interpretation of our current dilemma is fairly correct, could it be
that our current priorities are wrong? Of course, one could argue that
by searching the sky for >1km NEAs, we will inevitably come across many
objects smaller than 1km. Nevertheless, the whole issue of search and
follow-up strategies, access to larger and more telescopes, etc. could
be affected by these questions raised by the OX4 debate.

Tomorrow, an important Spaceguard debate will take place in the House
of Lords, Britain's Upper House in the heart of London. One can only
hope the British Government is wise and far-sighted enough to realise
that there is a growing need for a National Spaceguard Centre. After
all, neither the exploding list of newly discovered PHAs, nor the
overall impact risk will go away. Most likely, the public interest in
and the demands for adequate search strategies will become louder.
Surely, the logical and rational consequence of recent PHA discoveries
(and losses) is to significantly increase and widen our NEO search and
research efforts. A Spaceguard Centre in Britain would be an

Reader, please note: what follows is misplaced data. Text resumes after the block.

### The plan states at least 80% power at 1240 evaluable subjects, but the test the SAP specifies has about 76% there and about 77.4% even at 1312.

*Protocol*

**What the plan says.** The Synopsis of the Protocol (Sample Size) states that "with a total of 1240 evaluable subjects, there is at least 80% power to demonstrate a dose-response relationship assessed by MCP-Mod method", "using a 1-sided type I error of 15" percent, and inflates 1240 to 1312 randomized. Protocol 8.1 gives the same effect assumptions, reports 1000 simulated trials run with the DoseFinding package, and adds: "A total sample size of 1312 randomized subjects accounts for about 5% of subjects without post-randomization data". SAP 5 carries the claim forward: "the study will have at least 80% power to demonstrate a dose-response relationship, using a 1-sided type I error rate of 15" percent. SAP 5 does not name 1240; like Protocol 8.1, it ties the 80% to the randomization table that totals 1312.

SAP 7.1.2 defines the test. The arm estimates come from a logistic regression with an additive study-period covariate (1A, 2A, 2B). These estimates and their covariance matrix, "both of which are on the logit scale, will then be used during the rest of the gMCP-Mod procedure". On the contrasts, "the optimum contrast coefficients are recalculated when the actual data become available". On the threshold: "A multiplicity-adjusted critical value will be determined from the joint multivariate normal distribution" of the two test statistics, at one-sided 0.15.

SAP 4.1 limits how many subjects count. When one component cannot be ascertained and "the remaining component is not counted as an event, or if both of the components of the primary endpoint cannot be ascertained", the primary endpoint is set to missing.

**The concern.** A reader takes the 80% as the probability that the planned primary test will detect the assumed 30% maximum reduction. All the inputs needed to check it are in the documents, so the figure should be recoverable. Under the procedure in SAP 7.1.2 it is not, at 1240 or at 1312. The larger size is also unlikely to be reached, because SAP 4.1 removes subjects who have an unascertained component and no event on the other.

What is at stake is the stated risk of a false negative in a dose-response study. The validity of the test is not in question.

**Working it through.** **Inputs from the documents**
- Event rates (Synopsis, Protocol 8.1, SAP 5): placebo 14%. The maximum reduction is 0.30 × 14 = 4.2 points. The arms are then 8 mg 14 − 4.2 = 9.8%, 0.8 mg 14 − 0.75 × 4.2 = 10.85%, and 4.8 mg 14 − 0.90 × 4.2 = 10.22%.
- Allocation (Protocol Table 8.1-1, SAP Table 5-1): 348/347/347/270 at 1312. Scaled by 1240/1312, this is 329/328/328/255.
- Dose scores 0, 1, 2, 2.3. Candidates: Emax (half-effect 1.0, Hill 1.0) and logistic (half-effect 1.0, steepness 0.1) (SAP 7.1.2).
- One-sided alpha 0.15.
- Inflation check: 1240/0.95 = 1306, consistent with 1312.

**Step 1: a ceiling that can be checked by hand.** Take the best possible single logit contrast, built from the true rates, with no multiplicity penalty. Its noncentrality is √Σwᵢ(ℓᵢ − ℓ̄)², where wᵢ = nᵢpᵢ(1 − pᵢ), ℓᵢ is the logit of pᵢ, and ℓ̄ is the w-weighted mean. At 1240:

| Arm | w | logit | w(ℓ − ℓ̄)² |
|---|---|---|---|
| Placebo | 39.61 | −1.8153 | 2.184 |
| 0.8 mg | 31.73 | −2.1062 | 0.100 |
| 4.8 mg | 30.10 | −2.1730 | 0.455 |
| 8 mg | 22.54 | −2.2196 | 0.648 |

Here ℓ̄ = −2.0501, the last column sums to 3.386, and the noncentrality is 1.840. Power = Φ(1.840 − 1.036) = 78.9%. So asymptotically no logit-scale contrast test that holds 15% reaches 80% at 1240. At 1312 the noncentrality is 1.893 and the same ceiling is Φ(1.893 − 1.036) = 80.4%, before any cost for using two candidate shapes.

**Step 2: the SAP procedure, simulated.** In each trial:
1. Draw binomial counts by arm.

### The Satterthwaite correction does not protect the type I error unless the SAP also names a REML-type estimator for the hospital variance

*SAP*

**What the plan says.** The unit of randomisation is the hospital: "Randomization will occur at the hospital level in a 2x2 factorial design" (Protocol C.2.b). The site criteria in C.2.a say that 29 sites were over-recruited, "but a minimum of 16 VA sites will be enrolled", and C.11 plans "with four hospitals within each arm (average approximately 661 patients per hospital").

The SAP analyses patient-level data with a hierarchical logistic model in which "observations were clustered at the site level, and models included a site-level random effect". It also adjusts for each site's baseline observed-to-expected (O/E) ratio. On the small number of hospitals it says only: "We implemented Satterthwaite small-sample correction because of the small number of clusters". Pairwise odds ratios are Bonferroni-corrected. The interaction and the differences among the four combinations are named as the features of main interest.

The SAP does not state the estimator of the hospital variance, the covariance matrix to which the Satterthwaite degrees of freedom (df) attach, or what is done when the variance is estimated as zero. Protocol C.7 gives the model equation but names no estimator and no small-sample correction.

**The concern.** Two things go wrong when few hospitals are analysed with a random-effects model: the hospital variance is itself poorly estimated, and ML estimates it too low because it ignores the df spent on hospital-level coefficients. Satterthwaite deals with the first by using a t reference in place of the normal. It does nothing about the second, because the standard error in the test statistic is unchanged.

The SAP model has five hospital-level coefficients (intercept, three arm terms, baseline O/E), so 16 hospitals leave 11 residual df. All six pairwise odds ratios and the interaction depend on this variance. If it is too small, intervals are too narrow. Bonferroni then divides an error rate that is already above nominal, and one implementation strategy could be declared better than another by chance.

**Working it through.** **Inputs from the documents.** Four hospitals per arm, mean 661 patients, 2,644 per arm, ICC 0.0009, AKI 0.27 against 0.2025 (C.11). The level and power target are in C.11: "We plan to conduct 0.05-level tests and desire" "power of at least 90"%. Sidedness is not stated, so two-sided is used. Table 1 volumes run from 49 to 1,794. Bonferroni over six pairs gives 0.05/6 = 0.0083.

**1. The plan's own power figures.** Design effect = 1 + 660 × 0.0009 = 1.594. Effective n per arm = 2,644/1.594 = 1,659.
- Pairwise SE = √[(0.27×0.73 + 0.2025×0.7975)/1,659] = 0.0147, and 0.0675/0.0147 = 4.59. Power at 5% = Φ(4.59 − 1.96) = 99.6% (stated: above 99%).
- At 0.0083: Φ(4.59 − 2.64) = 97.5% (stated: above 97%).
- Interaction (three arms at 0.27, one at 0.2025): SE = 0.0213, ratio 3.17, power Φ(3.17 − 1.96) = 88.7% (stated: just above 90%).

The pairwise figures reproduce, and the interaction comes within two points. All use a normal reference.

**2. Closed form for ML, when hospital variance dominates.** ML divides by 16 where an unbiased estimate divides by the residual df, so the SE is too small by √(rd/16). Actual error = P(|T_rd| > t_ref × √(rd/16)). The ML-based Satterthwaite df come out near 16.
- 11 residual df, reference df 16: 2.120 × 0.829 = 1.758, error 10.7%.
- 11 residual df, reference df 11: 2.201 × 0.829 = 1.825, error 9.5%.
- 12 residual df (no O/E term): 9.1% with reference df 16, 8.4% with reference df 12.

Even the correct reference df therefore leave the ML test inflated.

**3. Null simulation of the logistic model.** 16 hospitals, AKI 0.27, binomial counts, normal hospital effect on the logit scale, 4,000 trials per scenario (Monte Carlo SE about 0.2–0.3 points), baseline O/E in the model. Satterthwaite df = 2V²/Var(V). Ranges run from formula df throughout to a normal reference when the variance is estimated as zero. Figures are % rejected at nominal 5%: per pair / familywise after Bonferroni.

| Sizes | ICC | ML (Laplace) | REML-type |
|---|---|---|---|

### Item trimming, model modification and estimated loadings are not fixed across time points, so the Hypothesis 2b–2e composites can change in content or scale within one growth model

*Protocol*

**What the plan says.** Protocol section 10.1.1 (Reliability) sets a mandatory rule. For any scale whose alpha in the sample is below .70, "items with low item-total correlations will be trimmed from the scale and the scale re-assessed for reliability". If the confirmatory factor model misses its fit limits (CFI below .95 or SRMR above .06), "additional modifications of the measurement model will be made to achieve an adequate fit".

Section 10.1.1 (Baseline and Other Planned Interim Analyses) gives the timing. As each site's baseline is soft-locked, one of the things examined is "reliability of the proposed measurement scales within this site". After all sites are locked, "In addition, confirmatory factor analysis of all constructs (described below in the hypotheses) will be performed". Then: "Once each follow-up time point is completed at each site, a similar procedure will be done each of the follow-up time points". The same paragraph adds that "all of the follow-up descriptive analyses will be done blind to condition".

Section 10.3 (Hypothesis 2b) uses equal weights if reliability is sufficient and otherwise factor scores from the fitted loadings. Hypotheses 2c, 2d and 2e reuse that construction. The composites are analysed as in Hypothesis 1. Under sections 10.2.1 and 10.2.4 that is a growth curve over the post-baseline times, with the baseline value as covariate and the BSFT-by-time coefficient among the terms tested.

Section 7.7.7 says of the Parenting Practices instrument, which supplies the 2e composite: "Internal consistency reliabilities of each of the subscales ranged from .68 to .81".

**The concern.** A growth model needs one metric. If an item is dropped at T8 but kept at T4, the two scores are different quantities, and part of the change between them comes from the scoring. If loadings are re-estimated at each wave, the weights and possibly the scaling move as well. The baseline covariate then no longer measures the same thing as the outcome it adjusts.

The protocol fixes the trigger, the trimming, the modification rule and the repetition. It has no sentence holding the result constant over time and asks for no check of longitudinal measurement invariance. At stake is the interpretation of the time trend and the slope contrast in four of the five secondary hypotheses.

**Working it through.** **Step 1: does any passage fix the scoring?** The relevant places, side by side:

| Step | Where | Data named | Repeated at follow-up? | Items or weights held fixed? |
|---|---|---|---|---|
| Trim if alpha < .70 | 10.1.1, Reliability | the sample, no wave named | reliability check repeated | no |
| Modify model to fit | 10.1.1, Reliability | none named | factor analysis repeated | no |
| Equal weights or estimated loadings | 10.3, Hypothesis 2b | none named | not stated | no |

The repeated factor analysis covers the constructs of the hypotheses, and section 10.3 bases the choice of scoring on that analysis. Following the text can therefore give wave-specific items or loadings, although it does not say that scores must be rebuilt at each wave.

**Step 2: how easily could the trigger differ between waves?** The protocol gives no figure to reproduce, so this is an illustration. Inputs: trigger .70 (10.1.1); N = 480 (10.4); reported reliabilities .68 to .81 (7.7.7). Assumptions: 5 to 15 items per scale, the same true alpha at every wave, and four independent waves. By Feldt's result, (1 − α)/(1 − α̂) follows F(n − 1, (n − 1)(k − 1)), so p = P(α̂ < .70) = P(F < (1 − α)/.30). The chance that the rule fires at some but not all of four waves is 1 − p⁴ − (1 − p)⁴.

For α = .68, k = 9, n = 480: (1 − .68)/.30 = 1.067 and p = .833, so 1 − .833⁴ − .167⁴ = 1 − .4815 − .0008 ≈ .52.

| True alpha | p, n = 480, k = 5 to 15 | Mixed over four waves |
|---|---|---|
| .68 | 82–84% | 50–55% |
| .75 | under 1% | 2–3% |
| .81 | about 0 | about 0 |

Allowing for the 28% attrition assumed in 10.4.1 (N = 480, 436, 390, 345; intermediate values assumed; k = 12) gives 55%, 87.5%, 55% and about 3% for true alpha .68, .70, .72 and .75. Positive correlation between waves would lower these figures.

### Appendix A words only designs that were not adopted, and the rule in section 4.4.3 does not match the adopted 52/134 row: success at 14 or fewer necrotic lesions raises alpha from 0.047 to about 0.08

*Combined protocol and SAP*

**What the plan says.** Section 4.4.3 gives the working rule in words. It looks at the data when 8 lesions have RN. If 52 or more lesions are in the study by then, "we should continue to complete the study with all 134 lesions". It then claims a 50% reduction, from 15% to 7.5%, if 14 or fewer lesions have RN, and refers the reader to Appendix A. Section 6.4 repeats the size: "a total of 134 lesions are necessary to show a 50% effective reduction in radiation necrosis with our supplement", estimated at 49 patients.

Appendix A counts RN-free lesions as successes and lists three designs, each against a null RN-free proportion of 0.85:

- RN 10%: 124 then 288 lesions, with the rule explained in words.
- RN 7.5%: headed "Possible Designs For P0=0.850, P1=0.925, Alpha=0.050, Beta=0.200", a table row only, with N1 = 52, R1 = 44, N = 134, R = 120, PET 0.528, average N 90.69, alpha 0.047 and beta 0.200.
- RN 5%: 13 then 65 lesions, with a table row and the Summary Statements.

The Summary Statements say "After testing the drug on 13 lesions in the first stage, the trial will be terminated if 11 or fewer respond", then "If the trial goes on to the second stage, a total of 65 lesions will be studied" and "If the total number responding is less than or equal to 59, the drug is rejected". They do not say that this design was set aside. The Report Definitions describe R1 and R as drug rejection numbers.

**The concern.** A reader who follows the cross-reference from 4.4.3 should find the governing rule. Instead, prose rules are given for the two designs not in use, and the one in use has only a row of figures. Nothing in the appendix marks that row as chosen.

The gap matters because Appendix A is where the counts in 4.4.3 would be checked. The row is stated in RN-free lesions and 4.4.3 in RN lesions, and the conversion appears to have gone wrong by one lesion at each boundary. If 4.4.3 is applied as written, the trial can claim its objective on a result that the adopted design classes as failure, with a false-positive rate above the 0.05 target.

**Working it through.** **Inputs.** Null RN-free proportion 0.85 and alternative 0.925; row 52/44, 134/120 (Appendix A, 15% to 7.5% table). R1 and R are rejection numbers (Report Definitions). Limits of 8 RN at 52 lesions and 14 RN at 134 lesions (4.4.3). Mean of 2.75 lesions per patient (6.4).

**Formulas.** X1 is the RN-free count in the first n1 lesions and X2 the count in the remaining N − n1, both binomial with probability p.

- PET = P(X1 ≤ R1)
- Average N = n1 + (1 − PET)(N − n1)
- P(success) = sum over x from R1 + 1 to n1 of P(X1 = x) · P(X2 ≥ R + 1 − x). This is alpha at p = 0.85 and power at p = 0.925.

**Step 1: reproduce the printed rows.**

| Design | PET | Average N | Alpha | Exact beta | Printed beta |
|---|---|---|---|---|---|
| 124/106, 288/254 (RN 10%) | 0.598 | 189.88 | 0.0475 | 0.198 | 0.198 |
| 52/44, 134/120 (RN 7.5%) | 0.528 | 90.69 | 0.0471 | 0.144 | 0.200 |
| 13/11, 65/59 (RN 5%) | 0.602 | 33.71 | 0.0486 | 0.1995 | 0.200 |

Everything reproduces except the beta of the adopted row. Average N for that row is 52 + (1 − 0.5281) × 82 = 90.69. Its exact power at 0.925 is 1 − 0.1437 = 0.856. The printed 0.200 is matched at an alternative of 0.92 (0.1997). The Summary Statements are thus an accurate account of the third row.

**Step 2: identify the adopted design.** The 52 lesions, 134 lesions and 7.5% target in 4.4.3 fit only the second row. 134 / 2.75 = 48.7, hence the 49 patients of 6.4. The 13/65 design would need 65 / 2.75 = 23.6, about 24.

appropriate first step to respond to the cosmic challenge we are
facing.

Benny J Peiser
14 June 1999

======================================
(2) WHY WAS THE EARTH-APPROACHING ASTEROID 1998 OX4 LOST, AND WAS IT A
    BIG DEAL TO LOSE IT?

From Robert McMillan <bob@LPL.Arizona.EDU>

Benny,

Your readers may be interested in why 1998 OX4 was lost. It was not
through lack of trying.  The object was discovered on 1998 July 26 (UT)
by Jim Scotti with the 0.9-m Spacewatch telescope on Kitt Peak.  Those
who are familiar with the climate of southern Arizona know that it can
be difficult to observe in the summer owing to frequent (although
localized) thunderstorms.

The object was V mag 20.7 at discovery, and although our discoveries
appear promptly on the Minor Planet Center's NEO Confirmation Page, we
are very conscious that many recovery observers cannot reach that
faint, especially on a fast- moving object with an uncertain ephemeris.